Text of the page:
Interestingly, I just ran across this Verizon-Sponsored article on a consumer-oriented newsletter touting how 5G can change the music experience through the addition of augmented and virtual elements in real-time. This is a low-latency application that probably isn’t mission-critical (e.g. although some virtual concert goers might think it would be a tragedy if the stream quit working mid-concert).

    and the Verizon press release on the topic

  2. Bullish Forecast for Edge Computing:

    The global edge computing market size is projected to reach USD 155.90 billion by 2030 and register a CAGR of 38.9% from 2022 to 2030. The integration of artificial intelligence (AI) into the edge environment is expected to propel market expansion. An edge AI system can assist businesses in making quick decisions in real-time.

    Key Industry Insights & Findings from the report:

    The COVID-19 outbreak has bolstered the use of edge computing and data centers as more and more businesses are prioritizing the development of communications infrastructure.
    Based on component, the hardware segment captured a significant revenue share in 2021 due to the increasing number of IIoT and IoT devices. Edge cloud servers must have powerful routers that are flexible and able to handle a volume of incoming traffic while maintaining low latency.
    The Industrial Internet of Things (IIoT) applications segment dominated the global edge computing market in 2021 owing to the rampant digitization of services and the emergence of industry 4.0.
    Based on industry vertical, the energy and utility segment accounted for a revenue share of over 15% in 2021 as a result of the rising adoption of smart grids that mandates device edge infrastructure.
    Smart grids are being installed to aid alternative renewable power generation from sources such as wind and solar. Smart grids enhance operational efficiencies, including incorporation with smart appliances, real-time consumption control, and microgrids to support power generation from dispersed renewable sources.
    Geographically, Asia Pacific accounted for a significant market share due to the widespread development of connected device ecosystems in countries such as India and China.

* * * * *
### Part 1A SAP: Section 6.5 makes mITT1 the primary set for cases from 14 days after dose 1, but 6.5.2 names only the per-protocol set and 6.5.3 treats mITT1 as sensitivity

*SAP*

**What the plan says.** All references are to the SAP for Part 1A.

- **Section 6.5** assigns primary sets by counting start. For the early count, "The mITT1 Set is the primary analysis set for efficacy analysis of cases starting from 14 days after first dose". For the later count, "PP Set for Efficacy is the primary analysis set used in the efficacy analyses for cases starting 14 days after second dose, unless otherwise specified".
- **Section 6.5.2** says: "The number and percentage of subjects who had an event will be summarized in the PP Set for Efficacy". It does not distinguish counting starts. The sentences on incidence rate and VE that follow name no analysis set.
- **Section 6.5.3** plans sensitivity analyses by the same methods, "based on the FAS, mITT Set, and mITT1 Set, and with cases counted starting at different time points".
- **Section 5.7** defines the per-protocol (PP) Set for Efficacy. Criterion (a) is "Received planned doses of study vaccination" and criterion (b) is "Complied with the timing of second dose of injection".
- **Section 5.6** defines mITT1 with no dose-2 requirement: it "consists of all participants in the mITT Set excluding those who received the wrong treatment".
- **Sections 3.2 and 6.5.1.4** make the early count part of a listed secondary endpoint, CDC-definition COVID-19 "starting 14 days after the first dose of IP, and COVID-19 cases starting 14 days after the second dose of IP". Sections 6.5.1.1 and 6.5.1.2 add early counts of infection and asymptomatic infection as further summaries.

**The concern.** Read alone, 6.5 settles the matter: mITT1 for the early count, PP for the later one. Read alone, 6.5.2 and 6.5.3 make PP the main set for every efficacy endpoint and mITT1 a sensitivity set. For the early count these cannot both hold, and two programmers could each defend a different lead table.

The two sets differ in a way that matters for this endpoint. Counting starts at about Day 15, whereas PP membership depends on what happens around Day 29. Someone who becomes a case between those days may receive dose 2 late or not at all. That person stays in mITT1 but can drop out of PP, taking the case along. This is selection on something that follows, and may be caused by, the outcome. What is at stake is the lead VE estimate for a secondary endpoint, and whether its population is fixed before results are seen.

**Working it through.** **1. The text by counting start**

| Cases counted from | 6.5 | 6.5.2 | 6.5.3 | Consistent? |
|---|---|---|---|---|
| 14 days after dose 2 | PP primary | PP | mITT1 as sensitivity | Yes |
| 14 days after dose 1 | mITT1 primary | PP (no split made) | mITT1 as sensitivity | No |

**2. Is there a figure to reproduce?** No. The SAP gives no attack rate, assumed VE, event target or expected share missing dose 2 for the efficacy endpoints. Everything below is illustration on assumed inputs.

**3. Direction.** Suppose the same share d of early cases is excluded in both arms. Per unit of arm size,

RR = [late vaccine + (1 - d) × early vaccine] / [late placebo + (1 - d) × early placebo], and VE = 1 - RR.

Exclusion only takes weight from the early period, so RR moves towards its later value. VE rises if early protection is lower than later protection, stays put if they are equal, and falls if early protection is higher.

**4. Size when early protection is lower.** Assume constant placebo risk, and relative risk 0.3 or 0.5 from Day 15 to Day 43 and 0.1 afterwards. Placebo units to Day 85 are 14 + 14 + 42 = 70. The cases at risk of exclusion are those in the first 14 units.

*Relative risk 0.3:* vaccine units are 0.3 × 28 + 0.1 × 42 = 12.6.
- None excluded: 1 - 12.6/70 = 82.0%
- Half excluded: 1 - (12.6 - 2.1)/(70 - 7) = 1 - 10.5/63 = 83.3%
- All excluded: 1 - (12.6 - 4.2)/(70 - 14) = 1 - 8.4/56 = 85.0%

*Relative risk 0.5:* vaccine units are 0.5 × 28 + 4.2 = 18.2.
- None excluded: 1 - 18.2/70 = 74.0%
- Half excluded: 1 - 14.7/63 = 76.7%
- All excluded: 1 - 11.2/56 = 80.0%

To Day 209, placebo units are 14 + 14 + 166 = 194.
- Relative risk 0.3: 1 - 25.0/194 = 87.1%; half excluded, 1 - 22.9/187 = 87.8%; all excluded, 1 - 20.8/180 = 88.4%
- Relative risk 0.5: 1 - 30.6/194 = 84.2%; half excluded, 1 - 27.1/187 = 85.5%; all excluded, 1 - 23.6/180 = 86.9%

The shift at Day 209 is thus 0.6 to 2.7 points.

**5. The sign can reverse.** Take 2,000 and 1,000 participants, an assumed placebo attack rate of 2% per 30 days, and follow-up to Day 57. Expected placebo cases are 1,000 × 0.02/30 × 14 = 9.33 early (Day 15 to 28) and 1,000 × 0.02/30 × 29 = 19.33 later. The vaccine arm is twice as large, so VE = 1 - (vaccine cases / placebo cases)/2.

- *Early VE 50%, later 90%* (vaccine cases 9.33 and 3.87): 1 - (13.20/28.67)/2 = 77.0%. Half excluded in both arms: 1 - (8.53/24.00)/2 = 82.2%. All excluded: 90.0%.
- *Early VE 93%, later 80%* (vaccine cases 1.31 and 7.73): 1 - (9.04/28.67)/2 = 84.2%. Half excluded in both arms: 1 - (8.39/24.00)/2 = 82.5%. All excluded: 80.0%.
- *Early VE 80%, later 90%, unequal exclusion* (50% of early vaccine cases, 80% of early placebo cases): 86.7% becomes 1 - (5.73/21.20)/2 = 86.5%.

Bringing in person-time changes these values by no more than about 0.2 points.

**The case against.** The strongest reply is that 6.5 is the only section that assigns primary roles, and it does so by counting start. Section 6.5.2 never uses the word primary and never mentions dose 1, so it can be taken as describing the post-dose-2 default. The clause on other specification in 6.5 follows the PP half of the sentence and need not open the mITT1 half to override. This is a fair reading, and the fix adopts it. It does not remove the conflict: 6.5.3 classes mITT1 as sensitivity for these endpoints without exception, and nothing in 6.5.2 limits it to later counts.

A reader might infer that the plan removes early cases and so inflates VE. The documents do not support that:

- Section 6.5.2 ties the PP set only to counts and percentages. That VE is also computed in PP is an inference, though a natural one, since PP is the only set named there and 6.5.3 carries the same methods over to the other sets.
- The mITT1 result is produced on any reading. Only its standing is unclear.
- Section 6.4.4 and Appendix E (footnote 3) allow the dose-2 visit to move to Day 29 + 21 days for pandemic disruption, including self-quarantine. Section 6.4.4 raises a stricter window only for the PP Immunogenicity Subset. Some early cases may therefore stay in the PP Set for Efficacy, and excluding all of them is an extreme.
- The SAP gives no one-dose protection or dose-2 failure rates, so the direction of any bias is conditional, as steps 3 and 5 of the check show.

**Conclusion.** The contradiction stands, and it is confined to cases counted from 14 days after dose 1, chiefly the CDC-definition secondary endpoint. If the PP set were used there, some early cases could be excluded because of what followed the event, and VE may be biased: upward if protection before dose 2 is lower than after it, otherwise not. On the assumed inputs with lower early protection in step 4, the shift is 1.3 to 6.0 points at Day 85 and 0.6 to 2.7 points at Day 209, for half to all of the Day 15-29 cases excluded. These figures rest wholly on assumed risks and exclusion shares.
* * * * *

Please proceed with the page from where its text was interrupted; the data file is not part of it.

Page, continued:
Read 254 page full market research report for more Insights, “Edge Computing Market Size, Share & Trends Analysis Report By Component, By Application, By Industry Vertical, By Region And Segment Forecasts From 2022 To 2030”, published by Million Insights.

    Edge Computing Market Growth & Trends

    Moreover, the necessity to reduce privacy breaches related to the transmission of massive volumes of data, as well as latency and bandwidth limitations that restrict an organization’s data transmission capabilities, is expected to drive market growth in the forthcoming years.

    Precision monitoring and machinery control are a few use cases that employ AI on the edge. A fast-moving production line needs the minimum amount of latency possible, which can be achieved by using edge computing. It can be very beneficial to move data processing close to the manufacturing facility because it can be accomplished with AI. Many different endpoint devices, including sensors, cameras, smartphones, and other Internet of Things (IoT) devices, can make use of artificial intelligence-based edge devices.

    Edge computing is currently in its early phases of development. Its operating and deployment models are still in their nascent stages; nonetheless, edge computing is anticipated to present considerable growth opportunities for new entrants in the coming years. As communications infrastructure continues to be developed, demand for edge computing will increase in the years following the COVID-19 pandemic. Working from home is gradually replacing traditional office work and the telecommunications industry is making strides in the development of video conferencing software.

    Prominent platforms such as Zoom and Microsoft Teams are creating new solutions to cater to the growing demand. For example, in December 2020, Amazon Web Services and SK Telecom collaborated to launch 5G MEC-based edge cloud services. Energy & utility, healthcare, agriculture, transportation & logistics, retail, telecommunication, and real estate industries are rapidly adopting edge computing as it improves application performance and results, lowers operational costs, and eliminates centralized storage and redundant transmission expenditures.